Cameron claims victory as EU Court of Justice’s rules against benefit tourism
A new judgment issued today by the European Court of Justice has confirmed that migrants cannot move to another Member state solely to claim benefits and that the UK is fully able to impose the restrictions it wants on so-called benefits tourism.
The court found against the claimants in a case brought by two non-working Romanian citizens and their child against a German job centre for refusing to grant them certain social benefits.
The judgment confirmed that Member States are not obliged to grant social assistance during the first three months of residence and that for up to five years after arrival economically inactive migrants must have sufficient resources of their own and cannot rely on the host country to fund their subsistence.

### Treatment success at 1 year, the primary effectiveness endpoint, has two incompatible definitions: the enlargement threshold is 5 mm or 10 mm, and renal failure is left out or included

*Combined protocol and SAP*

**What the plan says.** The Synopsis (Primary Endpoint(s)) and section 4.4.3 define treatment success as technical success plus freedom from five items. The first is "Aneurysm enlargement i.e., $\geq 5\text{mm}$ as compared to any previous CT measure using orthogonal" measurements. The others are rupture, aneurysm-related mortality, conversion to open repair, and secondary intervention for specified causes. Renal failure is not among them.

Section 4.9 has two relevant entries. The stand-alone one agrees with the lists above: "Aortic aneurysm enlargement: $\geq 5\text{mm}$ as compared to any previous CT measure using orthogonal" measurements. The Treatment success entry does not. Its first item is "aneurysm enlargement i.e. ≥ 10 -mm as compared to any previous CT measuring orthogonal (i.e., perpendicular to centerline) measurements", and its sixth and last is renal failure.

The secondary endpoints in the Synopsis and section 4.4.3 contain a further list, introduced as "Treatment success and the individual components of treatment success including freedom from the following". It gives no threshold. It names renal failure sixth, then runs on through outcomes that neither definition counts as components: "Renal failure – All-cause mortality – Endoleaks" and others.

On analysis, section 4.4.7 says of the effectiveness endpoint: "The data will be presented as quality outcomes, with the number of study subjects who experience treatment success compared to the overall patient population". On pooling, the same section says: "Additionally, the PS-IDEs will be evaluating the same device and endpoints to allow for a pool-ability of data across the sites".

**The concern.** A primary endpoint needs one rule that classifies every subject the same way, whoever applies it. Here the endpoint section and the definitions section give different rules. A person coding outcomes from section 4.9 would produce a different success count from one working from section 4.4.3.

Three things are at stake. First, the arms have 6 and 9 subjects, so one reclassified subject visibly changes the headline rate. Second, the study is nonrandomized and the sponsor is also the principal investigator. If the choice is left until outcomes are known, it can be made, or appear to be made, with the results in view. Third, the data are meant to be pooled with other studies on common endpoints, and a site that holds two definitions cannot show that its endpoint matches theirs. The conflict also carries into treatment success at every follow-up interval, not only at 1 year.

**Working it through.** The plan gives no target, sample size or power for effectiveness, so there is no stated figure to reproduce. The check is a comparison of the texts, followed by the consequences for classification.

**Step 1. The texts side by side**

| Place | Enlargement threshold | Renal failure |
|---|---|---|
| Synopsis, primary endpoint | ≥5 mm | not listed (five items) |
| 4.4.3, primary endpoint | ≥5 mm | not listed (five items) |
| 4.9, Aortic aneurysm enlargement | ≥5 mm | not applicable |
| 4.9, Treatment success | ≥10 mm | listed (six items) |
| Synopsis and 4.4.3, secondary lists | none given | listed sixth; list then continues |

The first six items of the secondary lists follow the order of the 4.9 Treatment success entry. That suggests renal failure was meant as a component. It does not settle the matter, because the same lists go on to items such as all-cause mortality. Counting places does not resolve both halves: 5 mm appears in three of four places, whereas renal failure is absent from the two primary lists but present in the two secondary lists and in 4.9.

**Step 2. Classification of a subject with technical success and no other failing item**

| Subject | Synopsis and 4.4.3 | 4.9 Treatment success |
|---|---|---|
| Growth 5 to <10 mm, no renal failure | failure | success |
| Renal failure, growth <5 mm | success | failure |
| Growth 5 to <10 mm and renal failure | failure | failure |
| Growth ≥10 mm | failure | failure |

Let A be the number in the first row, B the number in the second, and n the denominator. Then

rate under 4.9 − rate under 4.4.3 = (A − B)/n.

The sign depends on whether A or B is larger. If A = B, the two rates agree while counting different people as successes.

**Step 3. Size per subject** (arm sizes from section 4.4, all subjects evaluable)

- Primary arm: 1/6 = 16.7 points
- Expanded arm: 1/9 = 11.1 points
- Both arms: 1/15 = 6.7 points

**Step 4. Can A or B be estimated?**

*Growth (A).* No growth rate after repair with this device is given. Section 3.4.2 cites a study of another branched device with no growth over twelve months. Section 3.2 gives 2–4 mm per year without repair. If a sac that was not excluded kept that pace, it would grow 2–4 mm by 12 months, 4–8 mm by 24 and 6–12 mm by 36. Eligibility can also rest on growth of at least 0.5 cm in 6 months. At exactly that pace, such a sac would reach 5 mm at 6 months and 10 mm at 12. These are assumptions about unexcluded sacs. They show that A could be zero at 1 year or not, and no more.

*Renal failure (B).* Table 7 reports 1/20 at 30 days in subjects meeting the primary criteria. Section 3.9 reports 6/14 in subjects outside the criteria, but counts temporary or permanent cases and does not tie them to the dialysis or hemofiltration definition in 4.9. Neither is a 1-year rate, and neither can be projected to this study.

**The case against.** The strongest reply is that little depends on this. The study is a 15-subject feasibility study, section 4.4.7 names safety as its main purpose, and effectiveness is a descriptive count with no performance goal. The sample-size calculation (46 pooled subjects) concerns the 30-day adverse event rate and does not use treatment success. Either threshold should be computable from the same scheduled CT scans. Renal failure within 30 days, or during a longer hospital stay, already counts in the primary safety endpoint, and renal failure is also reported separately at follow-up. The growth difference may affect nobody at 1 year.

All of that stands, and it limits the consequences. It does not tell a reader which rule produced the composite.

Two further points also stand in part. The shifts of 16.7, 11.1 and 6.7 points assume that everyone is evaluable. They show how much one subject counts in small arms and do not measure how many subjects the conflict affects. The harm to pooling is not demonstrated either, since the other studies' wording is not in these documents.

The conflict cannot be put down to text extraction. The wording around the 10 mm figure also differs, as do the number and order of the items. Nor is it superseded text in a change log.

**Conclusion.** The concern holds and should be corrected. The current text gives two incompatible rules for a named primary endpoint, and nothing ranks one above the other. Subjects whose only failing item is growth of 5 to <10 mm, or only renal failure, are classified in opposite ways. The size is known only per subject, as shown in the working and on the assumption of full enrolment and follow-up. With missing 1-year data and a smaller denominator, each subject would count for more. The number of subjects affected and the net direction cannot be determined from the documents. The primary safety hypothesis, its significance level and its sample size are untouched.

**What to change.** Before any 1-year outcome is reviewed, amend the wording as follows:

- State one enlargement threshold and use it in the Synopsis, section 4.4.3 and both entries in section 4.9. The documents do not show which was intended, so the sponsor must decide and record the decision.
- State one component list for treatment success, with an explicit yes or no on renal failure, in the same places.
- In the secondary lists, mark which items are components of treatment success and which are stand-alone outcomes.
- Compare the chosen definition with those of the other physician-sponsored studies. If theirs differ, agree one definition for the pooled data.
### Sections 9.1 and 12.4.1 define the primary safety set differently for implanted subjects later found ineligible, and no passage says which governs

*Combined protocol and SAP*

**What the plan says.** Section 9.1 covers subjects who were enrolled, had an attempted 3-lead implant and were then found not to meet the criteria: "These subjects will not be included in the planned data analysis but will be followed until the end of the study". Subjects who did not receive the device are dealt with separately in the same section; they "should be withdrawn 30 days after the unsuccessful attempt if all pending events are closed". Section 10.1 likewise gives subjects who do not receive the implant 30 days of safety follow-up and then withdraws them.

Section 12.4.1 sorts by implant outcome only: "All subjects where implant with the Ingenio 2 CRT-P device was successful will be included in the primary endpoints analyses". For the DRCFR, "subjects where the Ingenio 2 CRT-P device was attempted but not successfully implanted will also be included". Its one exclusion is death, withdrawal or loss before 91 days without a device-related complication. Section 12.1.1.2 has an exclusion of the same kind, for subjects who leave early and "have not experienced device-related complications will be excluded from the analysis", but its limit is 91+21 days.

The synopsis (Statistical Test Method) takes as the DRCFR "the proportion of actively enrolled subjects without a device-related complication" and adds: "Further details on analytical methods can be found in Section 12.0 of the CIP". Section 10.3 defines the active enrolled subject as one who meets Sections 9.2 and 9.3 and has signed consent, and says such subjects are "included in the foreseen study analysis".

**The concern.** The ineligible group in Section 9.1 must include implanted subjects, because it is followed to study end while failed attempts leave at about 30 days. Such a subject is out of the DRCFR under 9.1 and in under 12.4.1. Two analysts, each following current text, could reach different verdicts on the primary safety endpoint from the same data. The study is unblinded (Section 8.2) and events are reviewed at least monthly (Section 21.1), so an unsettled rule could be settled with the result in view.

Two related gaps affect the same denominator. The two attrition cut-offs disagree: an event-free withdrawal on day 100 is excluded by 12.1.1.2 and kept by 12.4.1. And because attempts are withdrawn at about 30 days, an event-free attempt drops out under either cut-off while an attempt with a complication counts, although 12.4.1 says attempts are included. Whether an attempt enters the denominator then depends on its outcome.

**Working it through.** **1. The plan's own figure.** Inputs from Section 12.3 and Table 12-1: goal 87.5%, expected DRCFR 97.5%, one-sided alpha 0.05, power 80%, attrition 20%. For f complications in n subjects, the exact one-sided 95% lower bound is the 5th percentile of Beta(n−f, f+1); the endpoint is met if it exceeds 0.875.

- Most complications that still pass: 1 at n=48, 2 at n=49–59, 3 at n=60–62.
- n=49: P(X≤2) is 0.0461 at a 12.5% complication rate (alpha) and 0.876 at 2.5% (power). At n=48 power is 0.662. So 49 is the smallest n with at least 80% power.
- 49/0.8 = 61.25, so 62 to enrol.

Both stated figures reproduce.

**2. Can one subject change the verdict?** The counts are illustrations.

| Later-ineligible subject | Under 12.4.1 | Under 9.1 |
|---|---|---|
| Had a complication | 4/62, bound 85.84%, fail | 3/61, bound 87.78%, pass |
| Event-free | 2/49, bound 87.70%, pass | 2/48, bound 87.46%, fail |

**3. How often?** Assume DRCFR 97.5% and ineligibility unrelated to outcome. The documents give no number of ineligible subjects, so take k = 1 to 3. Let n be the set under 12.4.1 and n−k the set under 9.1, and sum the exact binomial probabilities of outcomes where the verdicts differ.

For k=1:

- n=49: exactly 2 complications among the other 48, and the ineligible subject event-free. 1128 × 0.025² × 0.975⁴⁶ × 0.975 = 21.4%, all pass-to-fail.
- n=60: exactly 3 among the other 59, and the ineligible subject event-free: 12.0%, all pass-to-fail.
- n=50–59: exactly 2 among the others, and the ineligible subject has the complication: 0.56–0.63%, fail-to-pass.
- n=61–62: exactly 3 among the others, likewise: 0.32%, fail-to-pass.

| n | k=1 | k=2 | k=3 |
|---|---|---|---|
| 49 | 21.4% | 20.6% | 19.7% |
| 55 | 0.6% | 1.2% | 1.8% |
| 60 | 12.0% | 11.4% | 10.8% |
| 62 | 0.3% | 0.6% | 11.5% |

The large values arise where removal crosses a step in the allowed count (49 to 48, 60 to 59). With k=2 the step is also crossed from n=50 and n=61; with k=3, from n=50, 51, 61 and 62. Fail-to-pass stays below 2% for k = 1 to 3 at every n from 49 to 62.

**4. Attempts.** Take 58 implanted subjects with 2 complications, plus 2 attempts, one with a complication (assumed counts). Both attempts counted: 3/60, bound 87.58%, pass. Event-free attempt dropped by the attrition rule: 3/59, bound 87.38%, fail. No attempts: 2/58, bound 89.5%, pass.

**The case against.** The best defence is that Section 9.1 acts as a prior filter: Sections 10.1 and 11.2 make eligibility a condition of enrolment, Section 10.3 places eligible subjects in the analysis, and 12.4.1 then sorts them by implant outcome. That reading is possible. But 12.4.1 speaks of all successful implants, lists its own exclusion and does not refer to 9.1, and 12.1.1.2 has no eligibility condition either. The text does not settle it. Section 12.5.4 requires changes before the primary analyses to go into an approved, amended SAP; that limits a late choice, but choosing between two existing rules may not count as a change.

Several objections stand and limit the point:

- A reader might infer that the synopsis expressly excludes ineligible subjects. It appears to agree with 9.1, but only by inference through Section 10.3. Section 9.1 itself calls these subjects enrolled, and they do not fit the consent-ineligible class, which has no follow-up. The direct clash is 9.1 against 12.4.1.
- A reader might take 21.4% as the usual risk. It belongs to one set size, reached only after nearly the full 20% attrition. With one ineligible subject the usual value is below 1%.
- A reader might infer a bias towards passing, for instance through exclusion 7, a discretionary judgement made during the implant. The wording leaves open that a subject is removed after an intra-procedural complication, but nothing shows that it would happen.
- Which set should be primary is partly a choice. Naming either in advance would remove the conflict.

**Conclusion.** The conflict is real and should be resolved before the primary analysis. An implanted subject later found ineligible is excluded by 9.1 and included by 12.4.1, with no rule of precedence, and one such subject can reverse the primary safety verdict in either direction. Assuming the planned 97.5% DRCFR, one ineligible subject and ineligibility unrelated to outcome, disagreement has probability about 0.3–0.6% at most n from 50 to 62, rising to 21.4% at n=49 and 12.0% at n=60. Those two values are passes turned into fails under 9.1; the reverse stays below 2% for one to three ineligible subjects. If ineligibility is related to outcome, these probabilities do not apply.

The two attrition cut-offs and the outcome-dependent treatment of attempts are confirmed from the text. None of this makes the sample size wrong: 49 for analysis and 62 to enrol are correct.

British Influence Director Peter Wilding said : “The government can no longer blame Brussels for benefit tourism. If it fails to control it in the UK, it is alone responsible.
“We know that benefit tourism is a smokescreen for the wider immigration debate. But, as the ECJ’s judgment proves, it is up to the Government to tell the public that EU legislation is far from soft on benefit tourism and the UK has more leeway to determine benefit entitlement than people realise.”
The Court in its judgement said that, for the purposes of having access to certain social benefits, EU citizens who move to another Member State can only claim equal treatment with nationals of the host country is their residence complies with the requirements of the Directive on the free movement of EU citizens.